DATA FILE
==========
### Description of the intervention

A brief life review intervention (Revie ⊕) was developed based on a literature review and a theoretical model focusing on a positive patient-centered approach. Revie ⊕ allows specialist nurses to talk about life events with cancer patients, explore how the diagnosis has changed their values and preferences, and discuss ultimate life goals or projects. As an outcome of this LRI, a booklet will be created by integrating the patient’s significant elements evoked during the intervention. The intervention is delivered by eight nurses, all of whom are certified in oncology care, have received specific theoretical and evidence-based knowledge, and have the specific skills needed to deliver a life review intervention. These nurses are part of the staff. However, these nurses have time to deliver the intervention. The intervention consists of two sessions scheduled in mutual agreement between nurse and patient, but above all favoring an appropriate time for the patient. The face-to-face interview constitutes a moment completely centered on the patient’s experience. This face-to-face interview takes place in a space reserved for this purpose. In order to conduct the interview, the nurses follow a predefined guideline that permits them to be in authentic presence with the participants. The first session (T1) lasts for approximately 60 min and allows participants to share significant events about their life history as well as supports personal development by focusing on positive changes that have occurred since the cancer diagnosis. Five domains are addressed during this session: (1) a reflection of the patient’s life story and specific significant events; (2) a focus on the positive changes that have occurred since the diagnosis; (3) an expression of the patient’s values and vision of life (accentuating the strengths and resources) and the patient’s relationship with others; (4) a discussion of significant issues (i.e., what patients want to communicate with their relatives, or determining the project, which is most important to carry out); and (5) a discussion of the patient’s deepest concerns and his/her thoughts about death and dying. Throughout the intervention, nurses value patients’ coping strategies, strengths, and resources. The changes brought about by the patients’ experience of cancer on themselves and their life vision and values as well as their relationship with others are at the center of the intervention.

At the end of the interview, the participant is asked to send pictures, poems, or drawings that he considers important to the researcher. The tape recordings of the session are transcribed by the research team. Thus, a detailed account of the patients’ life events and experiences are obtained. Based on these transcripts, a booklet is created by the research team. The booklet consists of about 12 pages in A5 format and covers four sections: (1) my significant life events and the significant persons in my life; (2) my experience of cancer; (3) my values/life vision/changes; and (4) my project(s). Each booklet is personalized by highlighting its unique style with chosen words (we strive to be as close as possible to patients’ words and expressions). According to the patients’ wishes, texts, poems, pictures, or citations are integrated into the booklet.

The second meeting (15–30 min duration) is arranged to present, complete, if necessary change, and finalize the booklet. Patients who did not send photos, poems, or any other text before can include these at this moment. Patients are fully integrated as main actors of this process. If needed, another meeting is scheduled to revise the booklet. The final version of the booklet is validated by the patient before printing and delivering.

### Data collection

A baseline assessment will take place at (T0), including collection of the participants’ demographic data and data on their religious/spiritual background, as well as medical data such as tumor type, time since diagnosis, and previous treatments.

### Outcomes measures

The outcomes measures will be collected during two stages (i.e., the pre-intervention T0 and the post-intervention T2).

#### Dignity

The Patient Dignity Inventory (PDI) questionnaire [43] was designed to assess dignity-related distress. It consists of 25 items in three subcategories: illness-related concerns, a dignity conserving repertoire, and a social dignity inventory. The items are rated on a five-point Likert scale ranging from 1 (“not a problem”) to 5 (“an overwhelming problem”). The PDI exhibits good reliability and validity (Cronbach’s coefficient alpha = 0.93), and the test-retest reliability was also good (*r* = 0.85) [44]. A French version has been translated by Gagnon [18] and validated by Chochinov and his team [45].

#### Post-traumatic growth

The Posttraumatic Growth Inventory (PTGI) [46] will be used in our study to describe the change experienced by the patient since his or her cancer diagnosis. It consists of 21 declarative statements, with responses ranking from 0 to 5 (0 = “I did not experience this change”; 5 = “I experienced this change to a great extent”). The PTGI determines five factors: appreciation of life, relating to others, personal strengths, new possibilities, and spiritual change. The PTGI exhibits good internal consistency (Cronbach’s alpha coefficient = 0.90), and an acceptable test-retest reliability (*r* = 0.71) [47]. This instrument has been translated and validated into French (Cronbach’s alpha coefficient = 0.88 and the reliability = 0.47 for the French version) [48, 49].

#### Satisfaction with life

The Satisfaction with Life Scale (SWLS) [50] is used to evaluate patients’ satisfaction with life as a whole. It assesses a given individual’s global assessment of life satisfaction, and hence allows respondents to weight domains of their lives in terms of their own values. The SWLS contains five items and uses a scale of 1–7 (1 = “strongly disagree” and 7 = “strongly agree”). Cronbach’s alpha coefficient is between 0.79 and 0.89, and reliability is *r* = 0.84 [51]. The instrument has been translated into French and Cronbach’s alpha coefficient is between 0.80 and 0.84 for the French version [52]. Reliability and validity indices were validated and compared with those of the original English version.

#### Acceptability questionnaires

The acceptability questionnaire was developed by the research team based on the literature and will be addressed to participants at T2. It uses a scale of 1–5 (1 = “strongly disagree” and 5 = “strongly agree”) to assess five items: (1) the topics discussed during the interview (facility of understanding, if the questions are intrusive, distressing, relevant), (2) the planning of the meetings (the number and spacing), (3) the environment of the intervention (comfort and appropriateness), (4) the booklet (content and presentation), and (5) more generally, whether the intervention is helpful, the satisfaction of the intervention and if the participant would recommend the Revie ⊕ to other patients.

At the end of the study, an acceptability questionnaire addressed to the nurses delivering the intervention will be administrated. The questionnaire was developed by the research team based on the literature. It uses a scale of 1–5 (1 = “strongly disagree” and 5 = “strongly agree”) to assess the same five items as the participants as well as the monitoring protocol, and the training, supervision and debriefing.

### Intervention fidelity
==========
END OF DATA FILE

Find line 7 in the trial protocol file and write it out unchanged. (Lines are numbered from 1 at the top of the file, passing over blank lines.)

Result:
### Outcomes measures